When a magnetic field is applied perpendicular to the current flow in a conductor, a transverse voltage appears due to the well-known Hall effect. If the conductor has ferromagnetic ordering, then this voltage can emerge without the need for an external magnetic field. The quantum version of this anomalous Hall effect is topological in nature; unlike its ordinary counterpart whose origins date back to the nineteenth century, the quantum anomalous Hall effect is extremely difficult to realize experimentally. Christian Crisostomo and colleagues have now predicted that chemical functionalization could provide new platforms for developing robust quantum anomalous Hall phases.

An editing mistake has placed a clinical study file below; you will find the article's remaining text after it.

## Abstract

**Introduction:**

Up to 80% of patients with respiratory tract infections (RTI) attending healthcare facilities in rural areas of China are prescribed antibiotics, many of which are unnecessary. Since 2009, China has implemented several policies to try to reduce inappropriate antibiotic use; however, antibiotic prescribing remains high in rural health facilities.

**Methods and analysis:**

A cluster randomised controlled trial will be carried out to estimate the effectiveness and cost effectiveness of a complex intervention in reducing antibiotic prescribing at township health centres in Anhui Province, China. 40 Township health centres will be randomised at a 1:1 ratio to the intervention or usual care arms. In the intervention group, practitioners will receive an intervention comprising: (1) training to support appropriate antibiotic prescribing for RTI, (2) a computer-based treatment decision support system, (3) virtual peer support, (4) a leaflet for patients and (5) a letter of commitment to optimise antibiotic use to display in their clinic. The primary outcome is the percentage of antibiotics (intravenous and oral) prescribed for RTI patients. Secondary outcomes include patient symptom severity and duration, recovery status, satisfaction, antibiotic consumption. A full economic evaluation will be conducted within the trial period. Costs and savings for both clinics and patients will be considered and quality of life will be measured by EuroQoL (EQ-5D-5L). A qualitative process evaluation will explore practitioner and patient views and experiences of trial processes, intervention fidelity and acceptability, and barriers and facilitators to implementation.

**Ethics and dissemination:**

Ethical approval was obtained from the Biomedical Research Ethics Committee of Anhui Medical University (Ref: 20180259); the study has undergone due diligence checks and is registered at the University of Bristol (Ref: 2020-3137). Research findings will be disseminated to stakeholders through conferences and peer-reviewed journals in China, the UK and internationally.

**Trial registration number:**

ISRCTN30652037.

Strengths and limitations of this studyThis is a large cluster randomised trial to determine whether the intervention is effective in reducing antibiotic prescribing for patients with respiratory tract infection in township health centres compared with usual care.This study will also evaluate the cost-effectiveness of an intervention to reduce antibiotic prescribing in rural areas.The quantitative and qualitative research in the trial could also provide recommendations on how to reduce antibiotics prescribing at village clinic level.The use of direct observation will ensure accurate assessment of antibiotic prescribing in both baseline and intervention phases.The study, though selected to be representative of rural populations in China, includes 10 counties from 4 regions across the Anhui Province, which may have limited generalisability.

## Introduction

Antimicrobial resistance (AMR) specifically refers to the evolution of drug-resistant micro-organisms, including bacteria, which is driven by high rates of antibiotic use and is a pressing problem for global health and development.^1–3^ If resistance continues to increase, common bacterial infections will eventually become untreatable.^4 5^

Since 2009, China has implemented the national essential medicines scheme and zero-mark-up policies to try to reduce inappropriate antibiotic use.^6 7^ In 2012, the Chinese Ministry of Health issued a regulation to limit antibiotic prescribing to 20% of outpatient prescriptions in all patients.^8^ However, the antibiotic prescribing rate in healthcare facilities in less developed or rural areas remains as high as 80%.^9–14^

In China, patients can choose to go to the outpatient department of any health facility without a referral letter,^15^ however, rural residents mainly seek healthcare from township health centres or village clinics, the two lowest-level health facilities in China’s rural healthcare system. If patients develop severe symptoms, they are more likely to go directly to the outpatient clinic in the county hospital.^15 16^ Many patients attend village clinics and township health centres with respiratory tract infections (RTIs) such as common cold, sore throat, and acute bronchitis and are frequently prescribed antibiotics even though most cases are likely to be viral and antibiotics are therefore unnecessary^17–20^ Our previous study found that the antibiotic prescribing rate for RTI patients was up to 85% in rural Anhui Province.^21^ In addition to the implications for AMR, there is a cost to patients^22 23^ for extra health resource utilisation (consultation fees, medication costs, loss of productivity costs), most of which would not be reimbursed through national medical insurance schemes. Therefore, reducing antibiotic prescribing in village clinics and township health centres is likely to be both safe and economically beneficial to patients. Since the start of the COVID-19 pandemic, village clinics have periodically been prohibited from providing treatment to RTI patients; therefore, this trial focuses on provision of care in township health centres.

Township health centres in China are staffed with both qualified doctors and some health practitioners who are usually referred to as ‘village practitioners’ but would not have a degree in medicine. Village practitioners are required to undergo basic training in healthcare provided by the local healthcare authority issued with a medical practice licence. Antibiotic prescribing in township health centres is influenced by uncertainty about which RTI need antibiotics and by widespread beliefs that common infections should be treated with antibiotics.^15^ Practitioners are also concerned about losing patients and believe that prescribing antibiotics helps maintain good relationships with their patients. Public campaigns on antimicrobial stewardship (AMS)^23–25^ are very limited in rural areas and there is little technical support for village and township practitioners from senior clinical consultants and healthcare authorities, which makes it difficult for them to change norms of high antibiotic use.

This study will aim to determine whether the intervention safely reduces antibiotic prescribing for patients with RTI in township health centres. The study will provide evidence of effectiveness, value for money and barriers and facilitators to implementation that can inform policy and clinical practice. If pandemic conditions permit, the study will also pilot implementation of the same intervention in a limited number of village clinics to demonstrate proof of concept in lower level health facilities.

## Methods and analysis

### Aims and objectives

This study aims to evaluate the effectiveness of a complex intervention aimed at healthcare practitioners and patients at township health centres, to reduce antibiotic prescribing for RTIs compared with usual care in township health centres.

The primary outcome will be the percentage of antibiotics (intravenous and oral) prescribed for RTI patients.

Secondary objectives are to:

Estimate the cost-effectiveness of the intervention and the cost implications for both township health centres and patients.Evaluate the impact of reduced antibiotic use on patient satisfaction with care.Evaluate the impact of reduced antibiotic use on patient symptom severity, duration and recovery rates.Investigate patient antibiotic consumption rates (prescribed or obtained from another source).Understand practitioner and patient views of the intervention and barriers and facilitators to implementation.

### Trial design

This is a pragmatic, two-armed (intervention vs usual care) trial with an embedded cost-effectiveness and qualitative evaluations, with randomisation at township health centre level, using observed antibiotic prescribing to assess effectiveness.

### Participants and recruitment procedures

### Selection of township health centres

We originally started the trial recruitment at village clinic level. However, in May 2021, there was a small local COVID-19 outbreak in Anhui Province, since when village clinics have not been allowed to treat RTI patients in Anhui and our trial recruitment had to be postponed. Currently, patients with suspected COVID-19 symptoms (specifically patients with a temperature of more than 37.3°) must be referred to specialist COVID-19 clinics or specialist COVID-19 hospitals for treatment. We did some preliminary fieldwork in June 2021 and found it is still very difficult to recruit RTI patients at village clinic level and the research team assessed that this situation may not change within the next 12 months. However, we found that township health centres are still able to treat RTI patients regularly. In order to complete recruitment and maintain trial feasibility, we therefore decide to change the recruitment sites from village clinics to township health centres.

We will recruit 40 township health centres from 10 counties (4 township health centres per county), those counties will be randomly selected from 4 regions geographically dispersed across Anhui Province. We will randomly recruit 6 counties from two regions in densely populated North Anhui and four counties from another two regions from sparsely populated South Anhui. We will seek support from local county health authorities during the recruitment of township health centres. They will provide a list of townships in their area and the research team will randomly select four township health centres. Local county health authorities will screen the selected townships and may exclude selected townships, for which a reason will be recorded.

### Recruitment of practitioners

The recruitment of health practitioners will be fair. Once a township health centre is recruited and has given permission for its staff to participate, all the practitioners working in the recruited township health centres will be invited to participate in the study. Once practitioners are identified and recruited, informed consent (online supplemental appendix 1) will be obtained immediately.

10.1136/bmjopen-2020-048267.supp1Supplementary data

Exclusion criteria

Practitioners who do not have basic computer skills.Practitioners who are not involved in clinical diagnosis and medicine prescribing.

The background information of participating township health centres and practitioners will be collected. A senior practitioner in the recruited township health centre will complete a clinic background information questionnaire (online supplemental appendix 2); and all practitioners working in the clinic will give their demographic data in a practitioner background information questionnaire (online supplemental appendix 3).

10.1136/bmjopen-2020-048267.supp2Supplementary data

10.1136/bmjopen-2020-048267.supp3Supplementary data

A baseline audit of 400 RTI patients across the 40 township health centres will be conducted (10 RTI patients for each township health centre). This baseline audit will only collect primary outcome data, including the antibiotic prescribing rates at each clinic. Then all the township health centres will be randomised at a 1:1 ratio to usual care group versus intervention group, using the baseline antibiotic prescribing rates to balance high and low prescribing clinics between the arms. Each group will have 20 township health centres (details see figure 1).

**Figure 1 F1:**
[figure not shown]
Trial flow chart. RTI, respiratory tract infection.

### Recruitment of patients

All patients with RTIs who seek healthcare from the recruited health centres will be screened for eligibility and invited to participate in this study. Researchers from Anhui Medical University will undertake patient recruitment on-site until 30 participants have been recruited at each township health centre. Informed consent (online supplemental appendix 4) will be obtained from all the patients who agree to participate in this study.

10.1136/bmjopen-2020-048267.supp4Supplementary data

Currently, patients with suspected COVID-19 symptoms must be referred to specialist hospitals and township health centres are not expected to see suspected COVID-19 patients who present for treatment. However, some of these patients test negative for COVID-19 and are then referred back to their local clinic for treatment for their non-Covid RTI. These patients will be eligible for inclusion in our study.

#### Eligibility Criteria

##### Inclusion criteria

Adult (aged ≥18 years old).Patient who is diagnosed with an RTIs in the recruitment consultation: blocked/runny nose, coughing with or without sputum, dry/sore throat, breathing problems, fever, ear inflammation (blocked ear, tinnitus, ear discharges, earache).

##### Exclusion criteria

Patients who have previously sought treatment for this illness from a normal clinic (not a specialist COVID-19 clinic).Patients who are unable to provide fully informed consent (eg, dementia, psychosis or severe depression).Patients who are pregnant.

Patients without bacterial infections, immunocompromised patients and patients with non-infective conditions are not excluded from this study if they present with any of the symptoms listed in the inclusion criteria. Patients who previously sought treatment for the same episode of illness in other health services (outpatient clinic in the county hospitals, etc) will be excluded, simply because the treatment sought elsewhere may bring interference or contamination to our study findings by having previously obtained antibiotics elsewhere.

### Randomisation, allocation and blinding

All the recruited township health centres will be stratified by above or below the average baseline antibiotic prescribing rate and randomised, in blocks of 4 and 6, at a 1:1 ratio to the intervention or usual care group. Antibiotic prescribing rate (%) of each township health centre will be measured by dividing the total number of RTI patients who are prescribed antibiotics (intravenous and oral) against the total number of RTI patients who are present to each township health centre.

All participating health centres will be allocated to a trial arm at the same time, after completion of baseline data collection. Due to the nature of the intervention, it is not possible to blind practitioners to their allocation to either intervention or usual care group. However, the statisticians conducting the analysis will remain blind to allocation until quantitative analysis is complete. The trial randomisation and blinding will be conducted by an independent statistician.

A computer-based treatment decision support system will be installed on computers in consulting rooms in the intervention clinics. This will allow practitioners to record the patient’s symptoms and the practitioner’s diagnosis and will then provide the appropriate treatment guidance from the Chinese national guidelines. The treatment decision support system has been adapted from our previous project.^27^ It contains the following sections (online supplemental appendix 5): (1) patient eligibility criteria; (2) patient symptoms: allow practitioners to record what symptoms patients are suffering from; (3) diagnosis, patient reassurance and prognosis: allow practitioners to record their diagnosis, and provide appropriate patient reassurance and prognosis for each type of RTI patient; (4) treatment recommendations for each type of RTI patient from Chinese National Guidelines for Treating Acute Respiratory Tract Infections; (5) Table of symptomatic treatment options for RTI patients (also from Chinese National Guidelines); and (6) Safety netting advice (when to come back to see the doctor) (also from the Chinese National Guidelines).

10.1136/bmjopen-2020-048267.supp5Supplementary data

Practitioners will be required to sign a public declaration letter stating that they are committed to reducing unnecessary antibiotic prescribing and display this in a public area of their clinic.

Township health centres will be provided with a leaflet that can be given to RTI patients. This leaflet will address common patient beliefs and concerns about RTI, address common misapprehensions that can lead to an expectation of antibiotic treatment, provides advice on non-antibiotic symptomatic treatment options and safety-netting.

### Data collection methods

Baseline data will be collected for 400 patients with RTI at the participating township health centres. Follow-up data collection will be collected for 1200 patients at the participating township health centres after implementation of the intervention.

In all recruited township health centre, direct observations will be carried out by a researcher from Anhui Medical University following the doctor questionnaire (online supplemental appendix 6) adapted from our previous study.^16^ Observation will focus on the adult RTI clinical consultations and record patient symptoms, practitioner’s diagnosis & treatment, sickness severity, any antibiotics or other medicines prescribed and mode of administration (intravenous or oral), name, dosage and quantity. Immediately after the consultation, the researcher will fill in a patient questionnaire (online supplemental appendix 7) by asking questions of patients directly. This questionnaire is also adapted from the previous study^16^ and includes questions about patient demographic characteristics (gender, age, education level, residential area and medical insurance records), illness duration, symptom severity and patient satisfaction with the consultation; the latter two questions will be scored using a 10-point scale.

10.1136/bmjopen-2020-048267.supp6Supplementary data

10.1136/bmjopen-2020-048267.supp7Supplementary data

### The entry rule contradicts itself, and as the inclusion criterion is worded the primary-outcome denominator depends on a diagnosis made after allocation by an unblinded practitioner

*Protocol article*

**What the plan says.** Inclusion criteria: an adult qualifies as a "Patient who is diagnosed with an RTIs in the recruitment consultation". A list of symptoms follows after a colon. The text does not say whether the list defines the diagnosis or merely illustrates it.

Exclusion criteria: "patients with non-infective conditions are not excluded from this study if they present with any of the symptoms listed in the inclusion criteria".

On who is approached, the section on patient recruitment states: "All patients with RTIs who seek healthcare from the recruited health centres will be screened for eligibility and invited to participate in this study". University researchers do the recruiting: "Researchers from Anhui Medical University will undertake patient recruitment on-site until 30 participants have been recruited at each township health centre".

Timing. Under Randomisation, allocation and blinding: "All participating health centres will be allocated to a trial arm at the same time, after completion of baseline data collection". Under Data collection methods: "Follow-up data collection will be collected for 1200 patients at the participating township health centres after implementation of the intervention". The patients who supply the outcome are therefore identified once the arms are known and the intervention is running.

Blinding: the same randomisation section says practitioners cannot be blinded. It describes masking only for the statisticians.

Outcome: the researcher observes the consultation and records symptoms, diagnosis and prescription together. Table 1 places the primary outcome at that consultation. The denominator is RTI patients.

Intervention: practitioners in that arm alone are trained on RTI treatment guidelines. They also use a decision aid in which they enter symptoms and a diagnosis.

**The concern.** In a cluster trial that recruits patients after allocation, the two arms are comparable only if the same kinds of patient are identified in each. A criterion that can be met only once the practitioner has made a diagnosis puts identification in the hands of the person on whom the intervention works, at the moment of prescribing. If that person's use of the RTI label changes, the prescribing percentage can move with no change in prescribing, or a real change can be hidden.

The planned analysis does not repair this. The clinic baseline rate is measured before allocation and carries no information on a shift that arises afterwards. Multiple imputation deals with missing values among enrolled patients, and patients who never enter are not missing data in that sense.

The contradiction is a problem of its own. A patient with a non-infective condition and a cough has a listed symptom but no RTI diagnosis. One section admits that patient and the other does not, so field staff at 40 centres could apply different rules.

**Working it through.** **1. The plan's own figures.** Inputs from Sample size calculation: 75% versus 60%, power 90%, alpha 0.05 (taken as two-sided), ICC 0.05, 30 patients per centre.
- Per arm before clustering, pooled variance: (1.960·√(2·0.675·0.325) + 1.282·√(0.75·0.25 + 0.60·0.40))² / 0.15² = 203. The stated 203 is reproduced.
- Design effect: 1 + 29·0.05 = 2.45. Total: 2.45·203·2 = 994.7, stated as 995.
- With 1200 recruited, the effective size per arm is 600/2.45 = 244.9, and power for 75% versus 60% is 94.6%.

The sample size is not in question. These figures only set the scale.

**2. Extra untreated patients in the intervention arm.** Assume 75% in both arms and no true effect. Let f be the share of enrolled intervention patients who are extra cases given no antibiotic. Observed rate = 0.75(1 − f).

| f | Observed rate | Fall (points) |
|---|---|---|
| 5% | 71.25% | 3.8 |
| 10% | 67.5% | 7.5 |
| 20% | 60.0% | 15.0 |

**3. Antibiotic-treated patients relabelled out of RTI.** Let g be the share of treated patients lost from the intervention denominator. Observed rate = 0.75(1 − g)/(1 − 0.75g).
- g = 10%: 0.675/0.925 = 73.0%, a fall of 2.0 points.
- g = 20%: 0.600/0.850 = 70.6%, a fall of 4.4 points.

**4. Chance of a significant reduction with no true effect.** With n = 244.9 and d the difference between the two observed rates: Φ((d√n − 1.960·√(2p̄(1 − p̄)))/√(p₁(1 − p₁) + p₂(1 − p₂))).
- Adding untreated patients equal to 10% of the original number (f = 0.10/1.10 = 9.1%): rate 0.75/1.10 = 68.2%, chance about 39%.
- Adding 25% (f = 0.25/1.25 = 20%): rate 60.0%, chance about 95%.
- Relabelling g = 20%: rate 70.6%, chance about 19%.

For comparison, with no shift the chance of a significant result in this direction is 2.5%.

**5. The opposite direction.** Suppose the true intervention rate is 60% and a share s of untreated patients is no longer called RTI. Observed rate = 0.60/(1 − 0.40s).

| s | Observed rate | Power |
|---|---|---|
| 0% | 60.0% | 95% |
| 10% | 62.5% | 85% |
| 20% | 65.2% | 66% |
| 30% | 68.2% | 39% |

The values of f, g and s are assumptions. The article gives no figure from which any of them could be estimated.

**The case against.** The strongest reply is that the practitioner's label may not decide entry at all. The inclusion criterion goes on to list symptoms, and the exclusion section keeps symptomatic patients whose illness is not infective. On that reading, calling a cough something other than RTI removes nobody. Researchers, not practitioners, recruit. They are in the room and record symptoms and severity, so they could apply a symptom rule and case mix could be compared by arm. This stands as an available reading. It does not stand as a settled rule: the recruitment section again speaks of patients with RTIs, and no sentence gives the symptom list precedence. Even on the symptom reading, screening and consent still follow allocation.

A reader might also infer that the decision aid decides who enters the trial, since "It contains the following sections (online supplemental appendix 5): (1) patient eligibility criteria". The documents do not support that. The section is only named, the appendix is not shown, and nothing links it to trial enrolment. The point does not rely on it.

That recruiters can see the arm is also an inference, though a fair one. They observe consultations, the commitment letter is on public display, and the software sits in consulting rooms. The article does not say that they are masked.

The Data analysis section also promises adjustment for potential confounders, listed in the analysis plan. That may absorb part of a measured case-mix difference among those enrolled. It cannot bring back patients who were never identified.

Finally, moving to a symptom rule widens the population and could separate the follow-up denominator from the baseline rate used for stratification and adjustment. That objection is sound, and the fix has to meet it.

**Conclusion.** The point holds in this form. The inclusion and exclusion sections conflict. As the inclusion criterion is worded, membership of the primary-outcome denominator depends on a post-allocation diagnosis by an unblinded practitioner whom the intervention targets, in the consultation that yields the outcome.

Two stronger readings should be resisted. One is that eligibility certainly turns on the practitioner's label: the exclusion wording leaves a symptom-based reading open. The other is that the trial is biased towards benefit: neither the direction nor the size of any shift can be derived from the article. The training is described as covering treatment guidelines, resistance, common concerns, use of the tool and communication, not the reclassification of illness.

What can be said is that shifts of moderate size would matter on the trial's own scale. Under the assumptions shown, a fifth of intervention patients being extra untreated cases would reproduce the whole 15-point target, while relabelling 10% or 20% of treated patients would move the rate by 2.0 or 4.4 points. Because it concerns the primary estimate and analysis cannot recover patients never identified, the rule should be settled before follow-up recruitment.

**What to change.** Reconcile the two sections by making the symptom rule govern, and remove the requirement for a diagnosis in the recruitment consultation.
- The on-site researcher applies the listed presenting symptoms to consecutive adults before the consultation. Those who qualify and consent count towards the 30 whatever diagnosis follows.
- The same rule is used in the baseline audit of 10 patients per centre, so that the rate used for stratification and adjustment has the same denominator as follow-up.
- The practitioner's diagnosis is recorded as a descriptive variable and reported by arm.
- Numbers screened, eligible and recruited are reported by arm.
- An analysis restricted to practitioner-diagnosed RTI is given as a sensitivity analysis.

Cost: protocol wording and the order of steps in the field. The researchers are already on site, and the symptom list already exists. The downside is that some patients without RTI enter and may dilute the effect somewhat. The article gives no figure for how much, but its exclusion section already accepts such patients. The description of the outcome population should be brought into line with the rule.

By magnetically doping topological insulator thin films, quantum anomalous Hall states have already been realized, but only at very low temperatures. Using first-principles calculations, Crisostomo et al. showed that chemical functionalizing with hydrogen or nitrogen atoms could enable certain bismuth-based materials with a honeycomb lattice to host quantum anomalous Hall phases with bandgaps that are much larger than current realizations, making them more stable. As such phases support chiral edge states that are fully spin-polarized, this could provide new opportunities for spintronics and low-power electronic devices.
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Fleet, L. Honeycomb recipe. Nature Phys 13, 1037 (2017). https://doi.org/10.1038/nphys4319